Spring constant k, is inversely proportional to length and T = 2pi sqrt (m/k).
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    (Original post by tangotangopapa2)
    Obviously, you shouldn't worry about the question

    Not to scare you but the following two concepts are frequently required in PAT.

    Spring constant k, is inversely proportional to length and T = 2pi sqrt (m/k).
    What is the T = 2pi sqrt (m/k) formula for and what section of an a2 physics book can i find it in?
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    (Original post by hellomynameisr)
    What is the T = 2pi sqrt (m/k) formula for and what section of an a2 physics book can i find it in?
    Look up simple harmonic motion
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    (Original post by hellomynameisr)
    What is the T = 2pi sqrt (m/k) formula for and what section of an a2 physics book can i find it in?
    You can find that in Oscillations/ SHM section and mass-spring system sub-section of your physics book. It is to find out time period of oscillations of mass attached to spring.
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    (Original post by rohan.nuck)
    Look up simple harmonic motion
    (Original post by tangotangopapa2)
    You can find that in Oscillations/ SHM section and mass-spring system sub-section of your physics book. It is to find out time period of oscillations of mass attached to spring.
    Okay thank you. Is the version from an a2 physics book more than enough or would I have to learn it in a M2/M3 way?
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    (Original post by tangotangopapa2)
    I did a little bit of cheating . I can find by first principle (which I didn't do in order to save time), T=2pi sqrt (m/k).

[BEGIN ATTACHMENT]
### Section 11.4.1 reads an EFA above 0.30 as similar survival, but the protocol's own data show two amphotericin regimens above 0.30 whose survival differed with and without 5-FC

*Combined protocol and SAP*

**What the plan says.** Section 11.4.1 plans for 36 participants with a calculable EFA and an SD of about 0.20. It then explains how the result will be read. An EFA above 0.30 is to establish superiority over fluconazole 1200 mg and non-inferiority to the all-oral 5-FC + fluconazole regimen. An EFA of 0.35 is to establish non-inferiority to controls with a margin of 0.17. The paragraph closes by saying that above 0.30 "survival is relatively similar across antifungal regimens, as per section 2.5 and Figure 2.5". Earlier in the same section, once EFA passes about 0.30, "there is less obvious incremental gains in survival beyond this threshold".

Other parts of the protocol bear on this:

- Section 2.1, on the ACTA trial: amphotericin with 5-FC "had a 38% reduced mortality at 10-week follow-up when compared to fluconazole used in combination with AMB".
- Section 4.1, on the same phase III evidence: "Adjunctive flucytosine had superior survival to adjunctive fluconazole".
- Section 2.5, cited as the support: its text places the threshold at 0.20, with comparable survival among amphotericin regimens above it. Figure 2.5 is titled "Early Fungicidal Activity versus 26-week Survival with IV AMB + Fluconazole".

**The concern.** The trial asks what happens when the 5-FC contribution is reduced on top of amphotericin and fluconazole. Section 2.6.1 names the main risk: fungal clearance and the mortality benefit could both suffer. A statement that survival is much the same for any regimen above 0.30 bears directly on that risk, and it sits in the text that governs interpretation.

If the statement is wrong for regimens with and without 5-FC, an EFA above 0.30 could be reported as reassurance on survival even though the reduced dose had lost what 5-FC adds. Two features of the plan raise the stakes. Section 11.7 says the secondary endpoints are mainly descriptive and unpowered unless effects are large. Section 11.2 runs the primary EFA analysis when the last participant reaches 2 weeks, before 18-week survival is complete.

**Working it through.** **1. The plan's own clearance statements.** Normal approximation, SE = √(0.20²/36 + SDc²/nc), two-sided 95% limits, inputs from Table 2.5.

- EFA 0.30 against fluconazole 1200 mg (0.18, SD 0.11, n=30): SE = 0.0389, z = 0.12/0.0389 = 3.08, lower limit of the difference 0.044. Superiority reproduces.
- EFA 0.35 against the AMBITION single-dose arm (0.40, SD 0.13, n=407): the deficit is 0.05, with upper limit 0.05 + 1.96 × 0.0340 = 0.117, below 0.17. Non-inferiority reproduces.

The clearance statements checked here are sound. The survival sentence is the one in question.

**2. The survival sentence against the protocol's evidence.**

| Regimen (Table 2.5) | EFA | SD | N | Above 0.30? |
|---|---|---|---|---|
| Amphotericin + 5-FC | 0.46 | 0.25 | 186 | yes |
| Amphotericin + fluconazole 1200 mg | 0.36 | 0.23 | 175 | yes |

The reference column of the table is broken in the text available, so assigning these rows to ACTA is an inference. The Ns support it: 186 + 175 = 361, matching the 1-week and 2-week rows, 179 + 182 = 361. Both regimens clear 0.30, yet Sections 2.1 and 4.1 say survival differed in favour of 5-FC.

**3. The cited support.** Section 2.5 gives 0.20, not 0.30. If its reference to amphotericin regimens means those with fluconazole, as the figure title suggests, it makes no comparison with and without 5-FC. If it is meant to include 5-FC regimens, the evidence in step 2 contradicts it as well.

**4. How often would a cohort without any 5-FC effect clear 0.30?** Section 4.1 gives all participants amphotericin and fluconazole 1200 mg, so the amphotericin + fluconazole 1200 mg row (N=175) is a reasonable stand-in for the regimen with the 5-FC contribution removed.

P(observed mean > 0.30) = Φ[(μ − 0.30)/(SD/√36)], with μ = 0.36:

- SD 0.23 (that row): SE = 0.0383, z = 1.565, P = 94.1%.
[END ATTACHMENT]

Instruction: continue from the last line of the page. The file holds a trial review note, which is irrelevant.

Firstly, I assumed stationary point to be at distance x from proton. Then two lengths are x and (l-x) respectively. Then I found corresponding value of k for each. (For given material of constant cross - sectional area k is inversely proportional to length). Using this information I found k for corresponding bits to be kl/x and kl/(x-l) respectively. I then plugged in those ks in equation for time for both proton and electron and equated to find x = {me/(mp + me)}l. Then using that value of x in kl/x I found required answer.

    edit: Finding acceleration and using Newton's laws is the standard way of doing this by using first principle. So, I think your method should be more general way of solving this.
    Haha okay
    I like your 'cheating' though, its an interesting way of looking at this problem
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    (Original post by NatoHeadshot)
    Hey guys what is the reference letter supposed to have in it? My teacher said I can give her points to focus on
    it should show that you are interested in whatever you are going to study
    That you work hard
    that you can think/ ie ur smart xD
    then the regular polite, kind, shows respect etc ( not very important )
    generally it would be good if your teacher could give examples/ anecdotes
    I don't even think the letters are that important though ( as long as they don't give any reason to why they SHOULD NOT admit you )